While a relatively small economy, Malta still managed to dramatically outperform its fellow Eurozone states during the first six months of the year. As a result, credit rating agencies DBRS and S&P remain optimistic about the country’s economic outlook.
The Eurozone’s smallest Member State was its fastest growing economy during the first six months of 2018. At over 5 per cent, Malta’s economic growth rate topped the Eurozone, according to credit ratings agency DBRS. Consequently, DBRS has confirmed its ”A” long-term rating of Malta, with a stable economic outlook.
In response to the positive rating, Malta’s Ministry for Finance issued a statement saying, “the rating reflects Malta’s remarkable broad-based economic growth, its strong external position and low reliance on external financing, as well as its favourable public debt structure and households’ strong financial position”. Indeed, Malta’s economic performance has been extraordinarily impressive, with several key economic indicators outperforming the Eurozone’s largest economies.
Last year, the island’s economy expanded by 6.7 per cent, nearly triple the average growth rate across the Eurozone, which came in at 2.4 per cent. Malta’s debt to GDP, which reached its highest level in 2011, has fallen by nearly 28 per cent, placing it well below the average of euro sharing countries. What’s more, at less than 4 per cent, Malta’s unemployment rate tied for second lowest with the Netherlands, just behind Germany.
Of note is the fact that Malta’s fiscal surplus rose to 3.9 per cent in 2017, an astonishing 3.1 percentage points above the government’s target. This is thanks in large part to the country’s Individual Investor Programme (IIP), which contributed 2.6 per cent of GDP growth in 2017 compared to 1.7 per cent the previous year. Malta requires a comparatively large investment for individuals wishing to participate in the programme, which grants Maltese citizenship to individuals who purchase at least 150,000 euros of financial instruments and make a 350,000 investment in real estate, with a minimum holding period of five years. Despite this relatively high bar, the IIP brought in 230 million euros last year, generating 5.4 per centof overall government revenue.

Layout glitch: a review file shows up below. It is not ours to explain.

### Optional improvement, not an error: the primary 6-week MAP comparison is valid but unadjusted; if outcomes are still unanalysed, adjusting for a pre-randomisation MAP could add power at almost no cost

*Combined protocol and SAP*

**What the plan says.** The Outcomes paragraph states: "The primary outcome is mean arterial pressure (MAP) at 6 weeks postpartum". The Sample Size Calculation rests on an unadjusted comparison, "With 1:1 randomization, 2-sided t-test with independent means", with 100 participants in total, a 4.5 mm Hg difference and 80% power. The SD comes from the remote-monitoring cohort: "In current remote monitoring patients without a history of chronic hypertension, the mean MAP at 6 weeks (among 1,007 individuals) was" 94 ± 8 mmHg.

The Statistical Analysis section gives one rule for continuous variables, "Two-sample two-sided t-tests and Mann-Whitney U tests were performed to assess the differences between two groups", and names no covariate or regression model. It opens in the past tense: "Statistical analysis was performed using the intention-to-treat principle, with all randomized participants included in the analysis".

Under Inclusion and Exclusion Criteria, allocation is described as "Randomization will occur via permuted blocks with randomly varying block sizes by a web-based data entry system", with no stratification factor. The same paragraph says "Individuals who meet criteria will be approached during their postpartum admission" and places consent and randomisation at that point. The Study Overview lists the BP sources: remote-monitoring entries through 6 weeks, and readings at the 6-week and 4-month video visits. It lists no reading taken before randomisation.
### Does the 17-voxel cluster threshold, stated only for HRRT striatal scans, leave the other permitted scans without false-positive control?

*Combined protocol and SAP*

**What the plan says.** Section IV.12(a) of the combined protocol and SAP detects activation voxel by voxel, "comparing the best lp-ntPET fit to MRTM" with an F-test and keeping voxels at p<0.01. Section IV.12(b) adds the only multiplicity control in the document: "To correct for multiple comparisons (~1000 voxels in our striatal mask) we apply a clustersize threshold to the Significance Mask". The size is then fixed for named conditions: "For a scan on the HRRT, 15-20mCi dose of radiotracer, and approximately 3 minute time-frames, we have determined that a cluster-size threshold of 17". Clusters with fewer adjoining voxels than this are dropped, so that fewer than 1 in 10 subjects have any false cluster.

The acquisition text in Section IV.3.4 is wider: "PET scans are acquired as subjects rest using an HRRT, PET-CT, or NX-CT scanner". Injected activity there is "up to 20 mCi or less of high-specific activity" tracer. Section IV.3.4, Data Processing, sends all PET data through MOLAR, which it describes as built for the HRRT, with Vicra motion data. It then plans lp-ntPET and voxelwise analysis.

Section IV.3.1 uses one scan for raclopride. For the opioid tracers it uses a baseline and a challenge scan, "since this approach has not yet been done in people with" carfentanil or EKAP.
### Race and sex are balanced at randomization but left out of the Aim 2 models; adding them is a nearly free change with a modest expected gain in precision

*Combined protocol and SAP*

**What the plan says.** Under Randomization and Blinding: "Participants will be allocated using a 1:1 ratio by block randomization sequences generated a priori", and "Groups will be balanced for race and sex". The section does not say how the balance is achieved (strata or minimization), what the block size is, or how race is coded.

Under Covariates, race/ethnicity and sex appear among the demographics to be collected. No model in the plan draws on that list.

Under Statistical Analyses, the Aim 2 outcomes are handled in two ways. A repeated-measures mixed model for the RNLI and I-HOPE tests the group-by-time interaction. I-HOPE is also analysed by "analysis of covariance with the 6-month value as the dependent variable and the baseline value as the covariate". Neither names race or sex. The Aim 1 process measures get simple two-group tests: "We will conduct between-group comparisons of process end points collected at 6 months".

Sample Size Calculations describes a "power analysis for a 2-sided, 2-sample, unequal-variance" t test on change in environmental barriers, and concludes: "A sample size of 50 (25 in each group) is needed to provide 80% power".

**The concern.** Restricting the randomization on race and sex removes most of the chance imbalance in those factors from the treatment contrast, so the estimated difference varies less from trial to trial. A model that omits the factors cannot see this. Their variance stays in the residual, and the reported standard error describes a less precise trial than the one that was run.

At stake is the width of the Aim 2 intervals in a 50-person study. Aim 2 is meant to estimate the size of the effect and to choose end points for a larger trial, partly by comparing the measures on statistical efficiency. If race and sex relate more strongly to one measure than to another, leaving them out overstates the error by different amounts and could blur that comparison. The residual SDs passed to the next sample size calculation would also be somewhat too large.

Malta’s private sector has also performed well. There has been a steady increase in the country’s labour supply thanks to net migration and more women entering the workforce. Valletta has also benefited from a rise in productivity over the past four years. Furthermore, the demand for Maltese services, especially financial services, contributed to a 13.6 per cent current account surplus last year, a 30-year high for the country. Regarding the banking sector, DBRS noted that Maltese financial institutions have robust Tier 1 capital ratios, high levels of liquidity, and stable profit levels.
DBRS’ upbeat evaluation of Malta’s economy was echoed by S&P’s upward revision of Maltese sovereign debt last month. S&P increased its outlook for Malta’s long-term sovereign credit rating from stable to positive, citing strong growth, the current account surplus, and small government deficit. Moreover, the agency stated that it might increase its ratings on Malta over the next 24 months if economic growth remains in line with their expectations.
This generally outstanding performance of the nation’s economy leaves many to wonder just how Malta managed to outperform so many of its fellow member states. A key reason is its stable government. In June 2017, the ruling Labor Party won a comfortable majority, providing it with the necessary breathing room to continue with its reform agenda. The government has focused on crafting policies that create jobs, improve housing affordability, and enhance both physical and human capital within the economy.
The International Monetary Fund has backed up the credit rating agencies’ rosy outlook for Malta. The organisation projects real GDP growth of 5.4 per cent this year, and 4.6 per cent in 2019. It also expects that the government deficit will continue to fall over the next two years.
Thus, while Malta may not be the economic engine of Europe, its steady GDP growth is an example of Southern Europe’s contributions to the recovery of the Eurozone.